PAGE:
Bins just ain’t what they used to be
PUBLISHED: 13:07 07 December 2006 | UPDATED: 13:39 04 May 2010
I HAVE read the recent debate in the letters pages regarding the issue of recycling in our district and some of the problems which households are facing. I do genuinely understand the concerns residents have raised regarding the smells coming from their b
I HAVE read the recent debate in the letters pages regarding the issue of recycling in our district and some of the problems which households are facing.
I do genuinely understand the concerns residents have raised regarding the smells coming from their bins, their fear of the health risks and the idea that alternative weekly collection is a money-saving exercise.
It is our job as a council to help those who are experiencing problems to find solutions and we will be doing just that.
We launched the pilot in Witchford so we could learn what was required to offer the best waste collection service possible when alternative week collection is rolled out across the district. Residents in the village have made a huge effort to make this pilot work and have highlighted areas which we need to deal with and we all thank them for this.
Historically, the UK has dumped a high proportion of its waste in landfill - it was seen as a cheap option and there were many sites where this could be done. This is no longer the case - burying rubbish which could be recycled is a terrible waste of our natural resources and a blight on our landscape. This is why we need to recycle to create a safer environment for future generations - we cannot go back to a time when we didn't manage our waste.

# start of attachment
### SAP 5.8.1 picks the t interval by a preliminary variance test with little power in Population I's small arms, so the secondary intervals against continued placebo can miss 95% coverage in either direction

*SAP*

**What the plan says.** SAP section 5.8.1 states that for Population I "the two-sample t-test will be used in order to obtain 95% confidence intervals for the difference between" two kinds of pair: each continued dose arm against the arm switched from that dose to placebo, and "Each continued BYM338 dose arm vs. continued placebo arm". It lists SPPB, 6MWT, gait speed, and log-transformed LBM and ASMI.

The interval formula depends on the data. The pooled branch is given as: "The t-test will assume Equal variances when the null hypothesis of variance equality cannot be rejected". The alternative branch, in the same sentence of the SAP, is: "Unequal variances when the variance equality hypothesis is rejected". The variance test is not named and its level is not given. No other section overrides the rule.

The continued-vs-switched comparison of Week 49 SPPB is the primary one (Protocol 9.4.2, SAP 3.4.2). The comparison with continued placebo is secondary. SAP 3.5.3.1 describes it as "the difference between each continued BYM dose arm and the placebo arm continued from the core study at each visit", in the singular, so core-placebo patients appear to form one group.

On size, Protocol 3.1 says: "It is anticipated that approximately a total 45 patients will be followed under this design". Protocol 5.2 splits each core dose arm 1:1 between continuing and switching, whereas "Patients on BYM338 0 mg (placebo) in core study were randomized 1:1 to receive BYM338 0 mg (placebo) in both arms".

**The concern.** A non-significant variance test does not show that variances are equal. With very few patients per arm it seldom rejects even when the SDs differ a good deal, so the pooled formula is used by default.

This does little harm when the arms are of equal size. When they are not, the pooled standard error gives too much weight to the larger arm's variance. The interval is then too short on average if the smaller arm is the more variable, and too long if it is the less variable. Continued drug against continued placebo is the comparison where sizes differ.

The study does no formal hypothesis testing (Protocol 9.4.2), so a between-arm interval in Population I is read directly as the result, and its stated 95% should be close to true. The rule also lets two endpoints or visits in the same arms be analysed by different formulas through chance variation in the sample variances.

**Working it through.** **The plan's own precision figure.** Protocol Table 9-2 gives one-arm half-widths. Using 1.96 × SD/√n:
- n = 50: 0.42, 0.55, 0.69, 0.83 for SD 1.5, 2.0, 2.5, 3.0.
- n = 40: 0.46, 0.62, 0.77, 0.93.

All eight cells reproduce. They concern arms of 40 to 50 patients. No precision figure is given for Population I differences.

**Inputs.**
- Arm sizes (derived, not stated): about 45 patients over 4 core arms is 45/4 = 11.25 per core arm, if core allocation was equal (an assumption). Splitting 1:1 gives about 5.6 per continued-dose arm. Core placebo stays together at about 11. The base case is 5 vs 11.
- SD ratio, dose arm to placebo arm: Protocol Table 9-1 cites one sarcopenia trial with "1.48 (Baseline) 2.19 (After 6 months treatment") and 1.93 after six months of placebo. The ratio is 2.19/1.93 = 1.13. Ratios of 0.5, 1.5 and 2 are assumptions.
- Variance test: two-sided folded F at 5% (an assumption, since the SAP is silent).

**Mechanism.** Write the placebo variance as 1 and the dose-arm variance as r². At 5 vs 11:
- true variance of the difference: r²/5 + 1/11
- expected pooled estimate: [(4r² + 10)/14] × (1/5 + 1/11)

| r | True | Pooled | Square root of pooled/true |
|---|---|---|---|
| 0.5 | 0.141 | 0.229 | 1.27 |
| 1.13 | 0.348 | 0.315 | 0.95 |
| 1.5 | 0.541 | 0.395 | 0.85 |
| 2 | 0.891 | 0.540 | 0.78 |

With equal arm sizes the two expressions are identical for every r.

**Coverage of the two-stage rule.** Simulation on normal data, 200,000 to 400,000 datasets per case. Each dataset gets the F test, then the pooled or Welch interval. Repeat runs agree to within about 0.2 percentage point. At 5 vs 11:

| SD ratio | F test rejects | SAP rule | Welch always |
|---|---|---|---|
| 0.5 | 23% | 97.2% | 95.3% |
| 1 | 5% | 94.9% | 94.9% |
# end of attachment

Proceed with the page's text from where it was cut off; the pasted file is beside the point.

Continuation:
In order to promote recycling, central government is raising the level of landfill tax - in effect we will all be penalised for sending high levels of rubbish to be buried. If we fail to meet our targets, these penalties will have to be out of Council Tax, which would either mean cutting existing services or increasing the money we collect. It is in our interest to ensure we recycle all we can.
Research done elsewhere in the country, where more than one third of local authorities have now implemented alternative weekly collections, has shown there is a significant reduction in waste going to landfill and have not found any evidence of any health and safety problems.
As a district council, we need to learn from other parts of the country where they have implemented alternate weekly collections successfully and include their experience in our future plans. We constantly strive to offer the best service we can to everyone but if people feel they have a problem then I would encourage them to contact us on 01353 665555.
CECILIA TREDGET (deputy chief executive)
East Cambridgeshire District Council
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